The Grate­ful Dead, Reck­on­ing/ For the Faith­ful - 1981 for the for­mer ti­tle, 1984 for the lat­ter

De­spite the gi­gan­tic drug-fu­eled jam-band aura that is, or more ac­cu­rately was, The Grate­ful Dead, a large ma­jor­ity of their records were recorded quite well, and some of those were live al­bums. The Dead were one of the few, if only bands, that would ac­tu­ally al­low cer­tain mem­bers of the au­di­ence to plug di­rectly into the mix­ing board on the floor to make great sound­ing “Boot-Legs”. Most Dead Heads have reams of live record­ings that sound OK, but not great. For The Faith­ful is one of the greats. To many, in­clud­ing me, this is the first ex­am­ple of an un­plugged al­bum. The first song, Dire Wolf kicks off with a beau­ti­fully sound­ing and recorded acous­tic gui­tar with a sonic pres­ence that you don’t ex­pect. The sound is very full, warm and pro­jects a large and di­men­sional sound­stage. The highs are not su­per high, nor the bot­tom end too low, but a great midrange nat­u­ral record­ing. The over­all am­bi­ence of the record­ing leaves you feel­ing as if you are sit­ting on stage amongst the mem­bers and watch­ing and hear­ing the jam hap­pen. The Dead are not for every­one, but if you can “dig it”, and are look­ing for a great un­plugged acous­tic gui­tar driven live al­bum, this could be for you.

Suf­jan Stevens ,Come on Feel The Illi­noise - 2005

On first lis­ten, it’s a pretty quirky sound­ing al­bum, with the open­ing pi­ano ar­range­ment sound­ing very rem­i­nis­cent of Vince Guaraldi’s Peanuts and Char­lie Brown scores back in the day. The al­bum is a mu­si­cal his­tory les­son of the state of Illi­nois.

Stevens recorded, en­gi­neered & pro­duced the whole thing. Ad­di­tion­ally, all ar­range­ments were by him. He plays 15 sep­a­rate in­stru­ments in­clud­ing gui­tar, pi­ano, flute, banjo, voice, and yes, even a glock­en­spiel (The epit­o­mic non-rock n’ roll in­stru­ment). It’s also a bit rem­i­nis­cent of Tubu­lar Bells by Mike Old­field, who also played an enor­mous amount of in­stru­ments. The record­ing is very dy­namic in a num­ber of ways. It has some very quiet pas­sages, as well as some pow­er­ful and noisy parts. The voices are mixed with Stevens singing in the left speaker/chan­nel and a fe­male voice with a slight de­lay in the right, which pro­vides a nice sense of lay­er­ing, and gives a wider dou­ble track­ing ef­fect. The voices are also recorded very dry, mean­ing a lack, or very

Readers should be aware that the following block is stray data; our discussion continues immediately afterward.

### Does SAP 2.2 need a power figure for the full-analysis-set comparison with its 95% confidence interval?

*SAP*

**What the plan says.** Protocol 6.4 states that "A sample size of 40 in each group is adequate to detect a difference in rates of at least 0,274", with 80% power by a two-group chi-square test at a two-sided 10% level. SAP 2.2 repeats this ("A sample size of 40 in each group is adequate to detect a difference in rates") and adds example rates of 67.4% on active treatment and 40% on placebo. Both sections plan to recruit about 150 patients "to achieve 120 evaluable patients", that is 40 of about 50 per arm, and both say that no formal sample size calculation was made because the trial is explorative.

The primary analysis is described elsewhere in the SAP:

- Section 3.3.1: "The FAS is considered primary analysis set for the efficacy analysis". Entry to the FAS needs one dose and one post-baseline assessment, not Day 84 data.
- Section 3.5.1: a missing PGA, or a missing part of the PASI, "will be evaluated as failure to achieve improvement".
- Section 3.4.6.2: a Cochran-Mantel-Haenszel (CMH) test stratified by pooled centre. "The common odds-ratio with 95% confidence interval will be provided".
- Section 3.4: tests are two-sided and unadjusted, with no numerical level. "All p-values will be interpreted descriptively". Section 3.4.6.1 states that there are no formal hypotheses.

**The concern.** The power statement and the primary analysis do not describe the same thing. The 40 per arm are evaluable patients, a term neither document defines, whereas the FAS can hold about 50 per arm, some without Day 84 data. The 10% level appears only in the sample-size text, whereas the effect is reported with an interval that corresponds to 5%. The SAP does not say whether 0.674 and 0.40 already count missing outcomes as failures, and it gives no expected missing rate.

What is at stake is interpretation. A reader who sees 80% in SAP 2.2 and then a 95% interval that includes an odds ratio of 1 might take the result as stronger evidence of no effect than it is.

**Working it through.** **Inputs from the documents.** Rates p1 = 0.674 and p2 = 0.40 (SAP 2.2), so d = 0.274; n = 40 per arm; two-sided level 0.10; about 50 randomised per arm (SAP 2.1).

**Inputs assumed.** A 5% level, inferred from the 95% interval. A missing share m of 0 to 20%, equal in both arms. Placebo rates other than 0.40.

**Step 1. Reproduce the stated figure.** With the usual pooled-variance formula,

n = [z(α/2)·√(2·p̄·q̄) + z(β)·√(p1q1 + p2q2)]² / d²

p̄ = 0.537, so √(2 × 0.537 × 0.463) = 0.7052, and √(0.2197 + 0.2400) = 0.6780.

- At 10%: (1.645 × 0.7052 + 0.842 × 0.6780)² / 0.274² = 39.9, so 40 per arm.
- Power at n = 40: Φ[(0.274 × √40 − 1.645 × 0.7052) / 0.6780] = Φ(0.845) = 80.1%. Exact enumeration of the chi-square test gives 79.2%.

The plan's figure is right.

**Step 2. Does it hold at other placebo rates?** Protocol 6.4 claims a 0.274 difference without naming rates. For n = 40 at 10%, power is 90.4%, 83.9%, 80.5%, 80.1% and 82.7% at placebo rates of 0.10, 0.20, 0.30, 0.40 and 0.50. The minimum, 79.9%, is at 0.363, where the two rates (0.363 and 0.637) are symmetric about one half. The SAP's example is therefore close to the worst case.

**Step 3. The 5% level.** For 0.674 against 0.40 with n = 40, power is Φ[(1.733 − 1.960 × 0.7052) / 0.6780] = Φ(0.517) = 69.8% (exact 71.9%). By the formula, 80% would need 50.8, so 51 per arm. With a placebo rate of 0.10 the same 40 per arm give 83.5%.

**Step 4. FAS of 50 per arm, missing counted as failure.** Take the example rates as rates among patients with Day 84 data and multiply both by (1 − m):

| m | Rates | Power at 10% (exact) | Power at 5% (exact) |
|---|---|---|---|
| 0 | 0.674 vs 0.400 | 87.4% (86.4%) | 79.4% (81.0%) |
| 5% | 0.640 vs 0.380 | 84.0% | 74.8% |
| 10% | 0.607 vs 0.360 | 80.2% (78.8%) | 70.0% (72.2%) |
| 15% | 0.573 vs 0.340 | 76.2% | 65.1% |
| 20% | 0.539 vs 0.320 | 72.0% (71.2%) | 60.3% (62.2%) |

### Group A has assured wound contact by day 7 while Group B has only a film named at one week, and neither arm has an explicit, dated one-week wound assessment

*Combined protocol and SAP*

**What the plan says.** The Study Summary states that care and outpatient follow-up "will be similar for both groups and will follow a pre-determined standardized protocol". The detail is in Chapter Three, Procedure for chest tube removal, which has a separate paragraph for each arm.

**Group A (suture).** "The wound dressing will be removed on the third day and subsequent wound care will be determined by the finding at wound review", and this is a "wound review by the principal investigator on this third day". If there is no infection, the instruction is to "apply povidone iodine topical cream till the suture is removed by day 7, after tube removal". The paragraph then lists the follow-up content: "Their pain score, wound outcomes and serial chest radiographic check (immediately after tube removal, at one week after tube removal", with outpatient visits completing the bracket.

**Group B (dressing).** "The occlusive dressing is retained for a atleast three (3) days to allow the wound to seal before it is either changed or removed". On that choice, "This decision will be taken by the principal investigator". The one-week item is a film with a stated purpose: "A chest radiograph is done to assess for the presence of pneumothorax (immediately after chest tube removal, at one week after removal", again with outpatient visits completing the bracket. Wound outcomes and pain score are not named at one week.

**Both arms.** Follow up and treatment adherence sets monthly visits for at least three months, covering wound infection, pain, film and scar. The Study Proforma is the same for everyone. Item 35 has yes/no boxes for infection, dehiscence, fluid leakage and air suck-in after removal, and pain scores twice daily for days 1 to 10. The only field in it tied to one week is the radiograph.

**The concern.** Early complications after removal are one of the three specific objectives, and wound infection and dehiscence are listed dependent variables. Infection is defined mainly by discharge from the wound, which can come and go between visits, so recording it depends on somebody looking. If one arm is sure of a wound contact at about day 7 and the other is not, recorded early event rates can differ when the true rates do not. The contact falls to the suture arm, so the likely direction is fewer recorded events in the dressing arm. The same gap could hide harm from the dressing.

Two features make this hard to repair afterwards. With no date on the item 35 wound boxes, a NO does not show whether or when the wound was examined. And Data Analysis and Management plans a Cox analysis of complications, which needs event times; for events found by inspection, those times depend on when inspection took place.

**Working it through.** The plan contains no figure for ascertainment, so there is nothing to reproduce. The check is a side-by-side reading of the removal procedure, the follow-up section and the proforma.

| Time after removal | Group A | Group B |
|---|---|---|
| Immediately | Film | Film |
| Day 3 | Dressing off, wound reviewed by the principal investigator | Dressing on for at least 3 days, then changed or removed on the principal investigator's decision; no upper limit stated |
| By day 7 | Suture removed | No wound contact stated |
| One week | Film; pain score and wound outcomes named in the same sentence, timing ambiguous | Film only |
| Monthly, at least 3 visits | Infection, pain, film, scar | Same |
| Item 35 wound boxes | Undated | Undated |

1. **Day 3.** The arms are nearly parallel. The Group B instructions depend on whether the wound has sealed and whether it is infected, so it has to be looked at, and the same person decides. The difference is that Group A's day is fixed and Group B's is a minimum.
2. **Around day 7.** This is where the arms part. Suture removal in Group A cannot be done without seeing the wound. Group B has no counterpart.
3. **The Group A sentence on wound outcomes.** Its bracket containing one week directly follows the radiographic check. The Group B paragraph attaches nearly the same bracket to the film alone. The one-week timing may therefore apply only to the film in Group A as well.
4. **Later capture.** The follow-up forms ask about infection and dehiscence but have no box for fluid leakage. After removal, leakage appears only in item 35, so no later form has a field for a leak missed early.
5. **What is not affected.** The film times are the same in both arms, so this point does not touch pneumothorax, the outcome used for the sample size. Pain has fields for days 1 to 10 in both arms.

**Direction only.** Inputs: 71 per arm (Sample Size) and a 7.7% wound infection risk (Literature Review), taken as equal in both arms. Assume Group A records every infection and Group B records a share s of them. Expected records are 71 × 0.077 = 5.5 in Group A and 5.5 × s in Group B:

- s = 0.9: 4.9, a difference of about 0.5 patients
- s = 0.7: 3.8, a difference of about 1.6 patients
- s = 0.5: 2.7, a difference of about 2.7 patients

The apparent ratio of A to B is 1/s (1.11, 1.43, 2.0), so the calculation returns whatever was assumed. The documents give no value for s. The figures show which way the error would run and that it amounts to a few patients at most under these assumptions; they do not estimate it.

lit­tle re­verb, which pro­vides a greater sense of pres­ence to the voices, which are mostly front & cen­ter. The mul­ti­tude of in­stru­ments in any given song is well pre­sented and of­fers a nice bal­anced sound­stage. You feel and hear many mu­si­cians, but its not over­whelm­ing.

The amus­ing part was that at the time of its re­lease, Stevens had men­tioned that his am­bi­tion was to record an al­bum for each of the 50 US states in the union. If you do the quick math, it be­comes ev­i­dent Stevens would con­se­quently have to re­lease a “state-themed” al­bum, ev­ery year un­til 2053! He had al­ready recorded one for Michi­gan and Illi­nois. The story goes that once he re­al­ized that, he ky­boshed the idea.

Ev­ery time I lis­ten to “Illi­noise”, it reaf­firms how great this al­bum is, in ev­ery sense. If you don’t know it, make a point of check­ing it out. Your sound sys­tem will thank you.

Daniel Lanois, Here Is What Is - 2007

One of my favourite al­bums. I au­to­mat­i­cally buy any­thing Lanois puts out. I can’t seem to get enough of “the Lanois sound”. Pri­mar­ily a pro­ducer, it’s ev­i­dent, if not ax­iomatic, that he pays ex­tra spe­cial at­ten­tion to the record­ing process, uti­liz­ing the stu­dio as one of the in­stru­ments. You can feel the stu­dio as part of the mix when lis­ten­ing to this record. He em­ploys a de­lay, or echo to his voice that I find fas­ci­nat­ing. It only re­peats once, but has a large sec­tion of the piece just sung, re­peat, of­fer­ing some ad­di­tional depth to the tracks with that ef­fect. In­ter­est­ingly, there is no other real stu­dio “trick­ery” used. Lanois has a few snip­pets of con­ver­sa­tions with his buddy Brian Eno within the record­ing. The record ac­tu­ally be­gins with Eno talk­ing about a “Chest of Draws” he once bought, which is a bit odd, but adds to the over­all char­ac­ter of the record. Daniel Lanois is a sonic ar­chi­tect. Con­se­quently, ev­ery­thing on this record, be it large, small, or seem­ingly unim­por­tant, is there for a rea­son. All put to­gether, it con­veys that this record is spe­cial and well worth lis­ten­ing to on a great HiFi. Sys­tem. Clock­ing in at 64-mins and 18-tracks, it of­fers up a lot of ev­ery­thing for an en­thu­si­as­tic lis­tener.

As space is at a pre­mium in NOVO, Part 2 of “Great Recorded Mu­sic to Show­case Your Sound Sys­tem” will be re­vealed in the next edi­tion. With­out giv­ing too much away, it will in­clude some newer re­leases and ti­tles that per­haps made a big­ger splash in­ter­na­tion­ally. With re­gards to the afore­men­tioned Part 1 list, I urge you to check out the ti­tles you’re not fa­mil­iar with, or have yet to lis­ten to. If you’re some­what like me, your new favourite records are per­haps just a cou­ple of lis­tens away. En­joy!